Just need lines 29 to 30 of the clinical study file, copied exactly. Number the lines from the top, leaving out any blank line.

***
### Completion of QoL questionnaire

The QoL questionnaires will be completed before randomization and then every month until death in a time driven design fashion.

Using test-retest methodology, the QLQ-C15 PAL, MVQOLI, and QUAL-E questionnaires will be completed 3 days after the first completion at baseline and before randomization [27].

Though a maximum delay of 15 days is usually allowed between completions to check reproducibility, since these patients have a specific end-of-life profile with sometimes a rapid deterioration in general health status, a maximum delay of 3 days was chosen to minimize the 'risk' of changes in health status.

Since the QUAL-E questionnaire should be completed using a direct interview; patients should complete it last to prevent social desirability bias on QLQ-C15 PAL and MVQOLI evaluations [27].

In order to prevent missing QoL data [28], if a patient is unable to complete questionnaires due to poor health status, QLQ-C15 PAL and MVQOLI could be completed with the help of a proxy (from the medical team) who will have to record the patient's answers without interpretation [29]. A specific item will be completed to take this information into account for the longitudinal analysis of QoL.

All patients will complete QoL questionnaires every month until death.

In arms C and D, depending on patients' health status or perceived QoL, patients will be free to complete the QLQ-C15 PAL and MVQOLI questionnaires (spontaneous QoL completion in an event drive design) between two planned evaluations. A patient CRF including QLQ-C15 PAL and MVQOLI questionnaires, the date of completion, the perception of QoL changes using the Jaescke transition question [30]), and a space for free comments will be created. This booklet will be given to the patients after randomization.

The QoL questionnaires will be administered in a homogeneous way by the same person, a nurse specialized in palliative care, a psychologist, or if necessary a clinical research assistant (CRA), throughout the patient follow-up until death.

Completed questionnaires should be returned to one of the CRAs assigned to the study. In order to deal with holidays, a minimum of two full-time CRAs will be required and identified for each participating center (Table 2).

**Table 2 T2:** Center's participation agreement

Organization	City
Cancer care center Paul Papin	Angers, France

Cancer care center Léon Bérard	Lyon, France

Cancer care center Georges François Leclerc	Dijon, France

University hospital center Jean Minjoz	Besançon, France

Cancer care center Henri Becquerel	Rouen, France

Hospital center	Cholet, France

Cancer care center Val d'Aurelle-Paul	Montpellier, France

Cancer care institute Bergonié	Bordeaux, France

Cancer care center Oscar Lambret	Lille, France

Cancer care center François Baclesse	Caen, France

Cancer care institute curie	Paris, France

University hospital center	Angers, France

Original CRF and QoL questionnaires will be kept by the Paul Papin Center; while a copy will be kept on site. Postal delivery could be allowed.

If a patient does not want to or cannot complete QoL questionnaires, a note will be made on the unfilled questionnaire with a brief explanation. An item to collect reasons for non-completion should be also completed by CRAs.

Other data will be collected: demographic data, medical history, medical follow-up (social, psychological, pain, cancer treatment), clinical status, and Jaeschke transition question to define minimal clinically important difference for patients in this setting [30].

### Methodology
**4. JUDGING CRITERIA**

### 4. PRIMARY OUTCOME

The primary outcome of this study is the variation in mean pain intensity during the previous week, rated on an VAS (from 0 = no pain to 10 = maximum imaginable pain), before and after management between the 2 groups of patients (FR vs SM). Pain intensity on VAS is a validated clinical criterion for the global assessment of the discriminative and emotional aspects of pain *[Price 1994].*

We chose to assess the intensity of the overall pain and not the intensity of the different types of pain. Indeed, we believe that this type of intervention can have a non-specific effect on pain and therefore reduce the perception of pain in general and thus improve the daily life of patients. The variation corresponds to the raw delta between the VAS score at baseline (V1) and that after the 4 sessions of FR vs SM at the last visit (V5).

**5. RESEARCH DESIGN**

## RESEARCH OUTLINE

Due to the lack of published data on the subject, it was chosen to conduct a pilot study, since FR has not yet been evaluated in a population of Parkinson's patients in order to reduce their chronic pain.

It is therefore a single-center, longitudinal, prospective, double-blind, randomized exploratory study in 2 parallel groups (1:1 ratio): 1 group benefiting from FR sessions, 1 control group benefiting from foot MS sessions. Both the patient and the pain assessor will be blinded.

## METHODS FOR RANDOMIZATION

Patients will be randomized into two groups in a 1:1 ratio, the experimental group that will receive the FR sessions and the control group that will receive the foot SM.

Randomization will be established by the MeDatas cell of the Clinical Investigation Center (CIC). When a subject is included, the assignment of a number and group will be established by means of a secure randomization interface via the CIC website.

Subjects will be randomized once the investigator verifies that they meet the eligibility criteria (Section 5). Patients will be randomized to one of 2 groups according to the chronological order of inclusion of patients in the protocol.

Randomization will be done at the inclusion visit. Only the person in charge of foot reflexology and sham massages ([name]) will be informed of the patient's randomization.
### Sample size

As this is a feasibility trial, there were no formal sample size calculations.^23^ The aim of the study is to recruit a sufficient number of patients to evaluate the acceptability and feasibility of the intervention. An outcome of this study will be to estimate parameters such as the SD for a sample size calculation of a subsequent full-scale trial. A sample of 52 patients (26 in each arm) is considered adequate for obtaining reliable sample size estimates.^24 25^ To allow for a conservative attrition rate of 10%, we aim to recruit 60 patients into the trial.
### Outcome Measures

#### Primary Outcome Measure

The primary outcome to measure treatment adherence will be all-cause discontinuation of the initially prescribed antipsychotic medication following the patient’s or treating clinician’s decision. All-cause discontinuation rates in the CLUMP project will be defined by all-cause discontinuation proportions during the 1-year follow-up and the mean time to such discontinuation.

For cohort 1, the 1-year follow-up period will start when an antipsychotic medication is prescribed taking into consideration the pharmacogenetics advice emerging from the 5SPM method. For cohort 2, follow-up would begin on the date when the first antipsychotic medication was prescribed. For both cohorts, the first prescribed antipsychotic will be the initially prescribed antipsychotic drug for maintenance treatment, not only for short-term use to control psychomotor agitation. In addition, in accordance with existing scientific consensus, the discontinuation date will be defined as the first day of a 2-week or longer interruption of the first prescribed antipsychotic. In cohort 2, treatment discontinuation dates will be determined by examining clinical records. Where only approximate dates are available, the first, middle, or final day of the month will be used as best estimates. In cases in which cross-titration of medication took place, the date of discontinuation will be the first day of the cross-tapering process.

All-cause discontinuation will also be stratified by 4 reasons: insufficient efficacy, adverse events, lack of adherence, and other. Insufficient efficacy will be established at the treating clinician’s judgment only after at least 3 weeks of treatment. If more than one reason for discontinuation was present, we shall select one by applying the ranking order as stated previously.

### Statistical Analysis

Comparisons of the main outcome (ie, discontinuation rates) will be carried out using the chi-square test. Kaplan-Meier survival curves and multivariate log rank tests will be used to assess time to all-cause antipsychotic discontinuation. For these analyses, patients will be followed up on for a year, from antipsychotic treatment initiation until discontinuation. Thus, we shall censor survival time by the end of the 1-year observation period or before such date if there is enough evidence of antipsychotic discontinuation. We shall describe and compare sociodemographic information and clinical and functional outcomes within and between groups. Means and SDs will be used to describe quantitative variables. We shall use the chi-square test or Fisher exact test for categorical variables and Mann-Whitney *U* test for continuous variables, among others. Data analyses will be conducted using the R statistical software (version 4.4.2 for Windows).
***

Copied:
**4. JUDGING CRITERIA**

### 4. PRIMARY OUTCOME